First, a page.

After living in a Mars mission simulation for one whole year, an international ragbag of test subjects from the HI-SEAS IV mission emerged from their dome on Sunday.
Since August 28, 2015, they’ve been living in a Mars simulation habitat on the slopes of Mauna Loa on the Big Island. This location was chosen because the soil is fairly close to the Martian landscape. The region's elevation also means there is no plant life.
The mission involved a French astrobiologist, a German physicist, and four Americans – a pilot, an architect, a soil scientist, and a doctor who doubled as a journalist. They had to live in extremely close proximity, with little privacy and limited resources. If they were to leave the dome, which measures 11 meters (36 feet) in diameter and 6 meters (20 feet) in height, they had to wear a spacesuit.
The aim was to understand the social and emotional effects of long-term space travel, such as voyaging to Mars, which could take up to three years of travel.
“The UH research going on up here is just super vital when it comes to picking crews, figuring out how people are going to actually work on different kinds of missions, and sort of the human factors element of space travel, colonization, whatever it is you are actually looking at,” said Tristan Bassingthwaighte, a crew member and doctor of architecture candidate.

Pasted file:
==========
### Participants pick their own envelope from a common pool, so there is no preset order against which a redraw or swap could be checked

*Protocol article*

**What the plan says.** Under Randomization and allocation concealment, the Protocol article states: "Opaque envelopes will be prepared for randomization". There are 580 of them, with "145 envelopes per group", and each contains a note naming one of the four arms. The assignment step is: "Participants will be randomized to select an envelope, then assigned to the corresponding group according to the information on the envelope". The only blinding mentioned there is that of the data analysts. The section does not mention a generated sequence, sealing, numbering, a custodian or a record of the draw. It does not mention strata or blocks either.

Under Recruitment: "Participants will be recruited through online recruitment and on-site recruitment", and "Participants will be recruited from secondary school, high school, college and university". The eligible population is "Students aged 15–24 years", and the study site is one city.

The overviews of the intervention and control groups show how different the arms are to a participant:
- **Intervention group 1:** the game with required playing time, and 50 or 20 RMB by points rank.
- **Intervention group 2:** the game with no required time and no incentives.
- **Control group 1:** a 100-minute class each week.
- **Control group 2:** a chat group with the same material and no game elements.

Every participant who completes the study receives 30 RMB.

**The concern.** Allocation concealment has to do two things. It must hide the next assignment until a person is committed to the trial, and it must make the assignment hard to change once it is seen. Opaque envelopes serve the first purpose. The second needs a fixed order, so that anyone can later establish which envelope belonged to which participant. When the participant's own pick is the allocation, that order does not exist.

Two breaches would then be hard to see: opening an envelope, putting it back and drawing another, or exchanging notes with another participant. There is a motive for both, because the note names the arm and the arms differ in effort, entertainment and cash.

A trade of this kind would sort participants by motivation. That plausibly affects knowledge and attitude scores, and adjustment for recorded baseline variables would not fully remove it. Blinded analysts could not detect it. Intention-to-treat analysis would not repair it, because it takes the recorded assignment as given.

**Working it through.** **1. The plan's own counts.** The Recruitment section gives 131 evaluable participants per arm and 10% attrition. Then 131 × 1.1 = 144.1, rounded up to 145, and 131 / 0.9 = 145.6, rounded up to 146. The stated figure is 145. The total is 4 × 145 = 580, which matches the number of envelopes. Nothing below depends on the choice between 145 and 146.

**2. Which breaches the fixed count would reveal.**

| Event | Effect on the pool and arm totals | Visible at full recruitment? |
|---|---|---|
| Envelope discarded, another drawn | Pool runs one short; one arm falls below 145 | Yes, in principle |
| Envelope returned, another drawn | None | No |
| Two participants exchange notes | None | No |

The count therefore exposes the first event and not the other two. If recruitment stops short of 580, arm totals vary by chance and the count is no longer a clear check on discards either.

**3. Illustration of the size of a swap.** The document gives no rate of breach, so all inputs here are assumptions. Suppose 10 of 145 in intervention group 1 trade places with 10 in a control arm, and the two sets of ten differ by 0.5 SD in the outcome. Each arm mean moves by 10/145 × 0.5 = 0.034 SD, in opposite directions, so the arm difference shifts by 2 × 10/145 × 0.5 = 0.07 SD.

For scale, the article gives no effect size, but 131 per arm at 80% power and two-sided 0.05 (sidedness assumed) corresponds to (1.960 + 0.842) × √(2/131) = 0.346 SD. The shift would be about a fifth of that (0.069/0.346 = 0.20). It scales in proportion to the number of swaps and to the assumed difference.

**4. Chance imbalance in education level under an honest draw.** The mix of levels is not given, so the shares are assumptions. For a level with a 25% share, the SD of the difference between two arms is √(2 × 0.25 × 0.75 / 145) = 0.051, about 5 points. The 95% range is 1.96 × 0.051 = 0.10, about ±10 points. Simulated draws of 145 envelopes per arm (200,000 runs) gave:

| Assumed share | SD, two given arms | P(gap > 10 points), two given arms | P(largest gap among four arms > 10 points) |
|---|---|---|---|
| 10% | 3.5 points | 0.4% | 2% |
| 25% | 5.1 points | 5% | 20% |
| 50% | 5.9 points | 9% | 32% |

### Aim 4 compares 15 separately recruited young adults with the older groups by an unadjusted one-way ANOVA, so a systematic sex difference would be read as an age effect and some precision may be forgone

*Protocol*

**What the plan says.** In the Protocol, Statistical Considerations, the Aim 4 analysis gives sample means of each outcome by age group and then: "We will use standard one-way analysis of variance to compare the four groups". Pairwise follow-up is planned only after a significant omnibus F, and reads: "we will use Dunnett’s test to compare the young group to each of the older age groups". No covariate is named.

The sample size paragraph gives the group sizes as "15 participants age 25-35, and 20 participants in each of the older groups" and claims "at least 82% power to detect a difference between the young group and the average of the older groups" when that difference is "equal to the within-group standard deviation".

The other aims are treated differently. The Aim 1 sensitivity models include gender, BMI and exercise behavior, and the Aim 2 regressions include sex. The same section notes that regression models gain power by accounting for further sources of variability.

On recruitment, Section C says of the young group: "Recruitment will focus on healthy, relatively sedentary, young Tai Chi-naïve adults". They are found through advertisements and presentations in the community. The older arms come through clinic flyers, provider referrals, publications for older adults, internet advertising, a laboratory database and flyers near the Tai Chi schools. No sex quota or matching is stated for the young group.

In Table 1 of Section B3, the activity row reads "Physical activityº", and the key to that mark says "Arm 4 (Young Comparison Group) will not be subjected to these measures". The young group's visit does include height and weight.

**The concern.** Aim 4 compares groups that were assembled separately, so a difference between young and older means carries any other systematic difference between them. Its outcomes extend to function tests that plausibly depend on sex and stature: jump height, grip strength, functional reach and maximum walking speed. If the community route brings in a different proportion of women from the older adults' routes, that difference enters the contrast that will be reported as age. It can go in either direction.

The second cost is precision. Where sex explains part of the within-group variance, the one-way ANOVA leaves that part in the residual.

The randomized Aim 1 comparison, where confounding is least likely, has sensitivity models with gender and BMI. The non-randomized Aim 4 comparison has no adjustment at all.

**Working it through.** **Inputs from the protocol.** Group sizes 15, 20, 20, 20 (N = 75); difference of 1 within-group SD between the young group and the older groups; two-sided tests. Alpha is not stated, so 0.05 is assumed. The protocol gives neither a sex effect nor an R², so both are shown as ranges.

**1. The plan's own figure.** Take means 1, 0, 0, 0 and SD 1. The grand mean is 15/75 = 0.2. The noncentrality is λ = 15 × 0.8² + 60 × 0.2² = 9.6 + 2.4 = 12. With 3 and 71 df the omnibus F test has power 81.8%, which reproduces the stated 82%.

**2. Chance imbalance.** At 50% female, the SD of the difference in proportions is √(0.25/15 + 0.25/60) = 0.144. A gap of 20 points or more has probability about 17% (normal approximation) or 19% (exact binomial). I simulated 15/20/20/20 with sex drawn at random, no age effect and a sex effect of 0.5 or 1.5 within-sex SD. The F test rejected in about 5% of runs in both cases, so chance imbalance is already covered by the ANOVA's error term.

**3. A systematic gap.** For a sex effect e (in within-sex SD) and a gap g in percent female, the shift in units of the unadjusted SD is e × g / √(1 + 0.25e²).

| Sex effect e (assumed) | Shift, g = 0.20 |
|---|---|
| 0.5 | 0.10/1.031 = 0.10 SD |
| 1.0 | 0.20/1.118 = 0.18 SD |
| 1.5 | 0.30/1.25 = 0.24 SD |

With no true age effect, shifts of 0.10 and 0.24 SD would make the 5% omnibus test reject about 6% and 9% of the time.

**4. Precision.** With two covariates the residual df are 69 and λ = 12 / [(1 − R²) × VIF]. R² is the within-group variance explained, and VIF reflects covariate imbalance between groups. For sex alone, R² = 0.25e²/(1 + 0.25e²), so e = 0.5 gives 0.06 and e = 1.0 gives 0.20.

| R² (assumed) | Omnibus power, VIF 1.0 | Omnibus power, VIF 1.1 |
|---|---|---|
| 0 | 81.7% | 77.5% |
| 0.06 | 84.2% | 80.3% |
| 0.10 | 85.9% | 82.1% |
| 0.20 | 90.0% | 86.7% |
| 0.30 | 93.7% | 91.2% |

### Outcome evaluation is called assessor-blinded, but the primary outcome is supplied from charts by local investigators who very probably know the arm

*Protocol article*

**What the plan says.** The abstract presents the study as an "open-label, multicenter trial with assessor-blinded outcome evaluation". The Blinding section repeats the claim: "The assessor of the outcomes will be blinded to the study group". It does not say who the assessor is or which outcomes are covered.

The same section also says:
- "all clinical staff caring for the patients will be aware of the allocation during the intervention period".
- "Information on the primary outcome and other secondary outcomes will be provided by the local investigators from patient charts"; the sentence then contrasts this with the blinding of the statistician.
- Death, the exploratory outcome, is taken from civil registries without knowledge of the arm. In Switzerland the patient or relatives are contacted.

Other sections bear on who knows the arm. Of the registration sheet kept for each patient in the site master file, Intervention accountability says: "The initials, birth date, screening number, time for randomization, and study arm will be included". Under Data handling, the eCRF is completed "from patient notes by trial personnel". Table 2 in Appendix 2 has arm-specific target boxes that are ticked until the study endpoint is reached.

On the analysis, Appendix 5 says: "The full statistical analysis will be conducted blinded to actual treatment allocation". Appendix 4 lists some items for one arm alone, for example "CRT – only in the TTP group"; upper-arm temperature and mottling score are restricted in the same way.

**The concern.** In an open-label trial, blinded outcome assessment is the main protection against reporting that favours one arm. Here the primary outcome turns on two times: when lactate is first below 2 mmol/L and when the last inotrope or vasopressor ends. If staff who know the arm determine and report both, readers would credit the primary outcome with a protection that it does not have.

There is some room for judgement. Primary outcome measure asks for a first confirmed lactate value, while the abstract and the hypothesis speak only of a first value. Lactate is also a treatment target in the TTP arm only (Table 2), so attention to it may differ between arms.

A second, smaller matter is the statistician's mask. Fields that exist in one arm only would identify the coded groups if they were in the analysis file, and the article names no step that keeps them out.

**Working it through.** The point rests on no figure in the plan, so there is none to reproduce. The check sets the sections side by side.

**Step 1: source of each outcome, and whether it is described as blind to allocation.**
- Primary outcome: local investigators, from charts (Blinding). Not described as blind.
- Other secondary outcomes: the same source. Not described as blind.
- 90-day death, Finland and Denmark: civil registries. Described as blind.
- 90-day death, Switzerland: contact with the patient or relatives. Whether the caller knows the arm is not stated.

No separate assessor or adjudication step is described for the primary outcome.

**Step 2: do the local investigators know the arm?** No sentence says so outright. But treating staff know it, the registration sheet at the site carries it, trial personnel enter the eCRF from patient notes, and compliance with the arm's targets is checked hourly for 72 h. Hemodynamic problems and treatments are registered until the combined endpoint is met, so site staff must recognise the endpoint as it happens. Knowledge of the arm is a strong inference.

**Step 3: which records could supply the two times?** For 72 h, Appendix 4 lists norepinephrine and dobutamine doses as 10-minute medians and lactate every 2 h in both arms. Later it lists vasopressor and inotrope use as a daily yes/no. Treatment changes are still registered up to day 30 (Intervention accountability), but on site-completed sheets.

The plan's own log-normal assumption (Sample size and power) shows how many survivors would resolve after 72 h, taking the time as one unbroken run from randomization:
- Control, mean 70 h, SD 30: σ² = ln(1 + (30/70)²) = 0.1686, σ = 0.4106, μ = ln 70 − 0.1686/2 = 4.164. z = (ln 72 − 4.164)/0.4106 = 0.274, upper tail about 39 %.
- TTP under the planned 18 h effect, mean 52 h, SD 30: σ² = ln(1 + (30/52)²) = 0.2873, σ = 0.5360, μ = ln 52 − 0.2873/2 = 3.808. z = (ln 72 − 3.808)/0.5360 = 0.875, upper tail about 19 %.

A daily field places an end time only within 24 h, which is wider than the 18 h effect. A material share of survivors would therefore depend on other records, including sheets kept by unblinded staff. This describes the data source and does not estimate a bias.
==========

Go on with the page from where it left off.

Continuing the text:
After leaving the capsule, the team were welcomed by hoards of journalists keen to hear their stories. After living on powdered, dried, and tinned food for months and months, they also enjoyed their first luxury of Earth: pizza.
In the dome, they were allowed access to the Internet and could email their loved ones, however there was a 20-minute delay to simulate the delay in communication on a spaceflight. They also wrote frequent blog posts throughout the mission, which provided an interesting glimpse into the psychological stress of this type of mission.
In a post on August 11, crew member Sheyna Gifford wrote: “For a few months after the mission first began I would have sort of waking dreams – bright moments where, for an instant, I would be standing somewhere on Earth. New Orleans. Boston Harbor. A street corner in New York City where I used to buy falafel and watch people walk their dogs. The fleeting scene would be completely immersive: I would hear, see, smell, and feel the place I was standing, down to the warmth of the pita sandwich in my hand. Then, I would blink and it would be gone. I called them Earthflashes.”
Overall, the mission proved extremely successful and has provided NASA with crucial insights in preparation for their future manned missions to Mars.
“I can give you my personal impression which is that a mission to Mars in the close future is realistic. I think the technological and psychological obstacles can be overcome,” said French crew member Cyprien Verseux.
The study was funded by NASA but conducted through the University of Hawaii. In terms of length, it’s the second biggest project of its kind. The European Space Agency and Russia conducted a similar isolation experiment in 2010 that lasted 520 days.